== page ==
Letter Re: Guinea Fowl for Bug Control in Your Garden

Hi Jim,
In an e-mail, you had asked me “can guinea fowl can be kept in the garden or do they exhibit the same characteristics as chickens?” Our guineas free range into our open gardens all summer. They will eat small shoots, such as garlic and chives, and they do eat bean plants so we do need to protect them while young. They don’t seem to bother either tomatoes or squash/pumpkin plants. Once the garden plants reach mature height, they tend to leave them alone. I think they go after the small plants early in the season because there is a lack of insect food around. They do love garlic and chive plants and I have chives planted all over the place just for their enjoyment.

Overall, I think you would be okay with guineas once the plants matured. They will randomly check out your plants, rip off a leave or two, but I never get any significant damage. We have lots of Japanese beetles here and they do a great job taking care of them. Our area also has a large deer tick problem but I rarely see them on ourselves or the dog around our property. Guineas also love to kill snakes. They don’t eat them but go after them with a vengeance! I often have to rescue small garter and brown snakes from the angry mob. I think they would very much enjoy the grasshoppers you have.

They do make quite a bit of noise when spooked and anyone within a half of mile from you will know you have them. They are also great watch dogs and will let you know if anything is different on the property. I had a couple of C-130s do a terrain profile fly over the other day and my birds went nuts for a half hour. They are fun to watch as they have a definite routine they go through every day. Mine raid our wild bird feeders in the morning, head over to visit the neighbor’s (who feed them and enjoy having them visit) by noon and then take their afternoon dust baths by three pm.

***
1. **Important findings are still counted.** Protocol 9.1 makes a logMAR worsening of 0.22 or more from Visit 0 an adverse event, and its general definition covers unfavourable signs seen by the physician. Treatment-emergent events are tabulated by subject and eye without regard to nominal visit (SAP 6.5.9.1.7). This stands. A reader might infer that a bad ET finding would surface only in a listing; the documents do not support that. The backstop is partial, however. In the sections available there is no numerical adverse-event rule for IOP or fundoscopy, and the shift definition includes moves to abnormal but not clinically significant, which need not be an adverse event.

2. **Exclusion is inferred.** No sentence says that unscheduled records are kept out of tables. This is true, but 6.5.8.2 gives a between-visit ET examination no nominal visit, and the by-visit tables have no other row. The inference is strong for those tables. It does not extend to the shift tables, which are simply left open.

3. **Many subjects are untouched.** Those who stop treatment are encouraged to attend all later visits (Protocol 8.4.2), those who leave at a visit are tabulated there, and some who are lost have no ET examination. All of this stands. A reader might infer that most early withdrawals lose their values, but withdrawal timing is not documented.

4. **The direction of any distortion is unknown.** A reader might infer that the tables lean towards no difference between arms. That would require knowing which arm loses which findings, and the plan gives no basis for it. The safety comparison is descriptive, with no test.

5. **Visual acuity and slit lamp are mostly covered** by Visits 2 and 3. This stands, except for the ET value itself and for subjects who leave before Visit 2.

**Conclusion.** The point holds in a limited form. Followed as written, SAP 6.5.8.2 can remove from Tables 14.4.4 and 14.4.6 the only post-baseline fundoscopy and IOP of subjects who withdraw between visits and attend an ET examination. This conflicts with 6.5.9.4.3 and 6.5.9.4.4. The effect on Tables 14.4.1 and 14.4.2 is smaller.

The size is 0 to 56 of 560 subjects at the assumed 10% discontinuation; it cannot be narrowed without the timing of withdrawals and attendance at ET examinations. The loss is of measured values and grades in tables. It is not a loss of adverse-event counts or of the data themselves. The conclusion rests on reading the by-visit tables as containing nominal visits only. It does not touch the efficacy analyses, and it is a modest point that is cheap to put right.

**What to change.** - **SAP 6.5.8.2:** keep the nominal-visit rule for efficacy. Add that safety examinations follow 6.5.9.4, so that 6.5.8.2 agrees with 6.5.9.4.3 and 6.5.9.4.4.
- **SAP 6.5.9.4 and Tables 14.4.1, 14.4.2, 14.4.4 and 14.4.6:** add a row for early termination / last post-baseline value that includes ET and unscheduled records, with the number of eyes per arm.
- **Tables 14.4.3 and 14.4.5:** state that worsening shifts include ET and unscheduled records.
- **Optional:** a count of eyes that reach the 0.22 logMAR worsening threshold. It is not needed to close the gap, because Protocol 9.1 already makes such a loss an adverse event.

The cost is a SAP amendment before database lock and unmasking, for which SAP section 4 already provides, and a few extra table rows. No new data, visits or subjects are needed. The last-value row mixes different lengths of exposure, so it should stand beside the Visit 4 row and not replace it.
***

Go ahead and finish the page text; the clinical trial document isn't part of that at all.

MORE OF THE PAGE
My dog is a Yellow Lab/Australian Shepherd cross and it is her job at night to round them up and put them in their pen. They tolerate her herding instincts and obey her pretty well. The guineas are her responsibility and she takes it very seriously. She won’t let any visiting dogs anywhere near them.

If you plan on raising them from keets, make sure they don’t get damp. Being African birds, they don’t take well to it. Chickens will raise guinea fowl chicks as their own without a problem. When they grow up, the hens tend to be the wanderers and the cocks are very protective if one wanders off too far. They will separate into small groups during mating season and the hens tend to lay a large clutch in the brush. I had one hen disappear this last September. She walked back in from the woods with 19 fluffy keets following her, a month later. Guineas tend to not be good parents but this hen has raised a brood for me nearly every year.

Pretty much everything in the “Gardening with Guinea Fowl” book is spot on. They are very interesting birds. I have never ate them but they are supposed to be very good meat birds. I’ve seen Guinea Fowl on restaurant menus at some high end places. The eggs are also edible but they have very thick shells. I can throw one across the yard and it bounces like a golf ball.
Let me know if you have any other questions. – Rob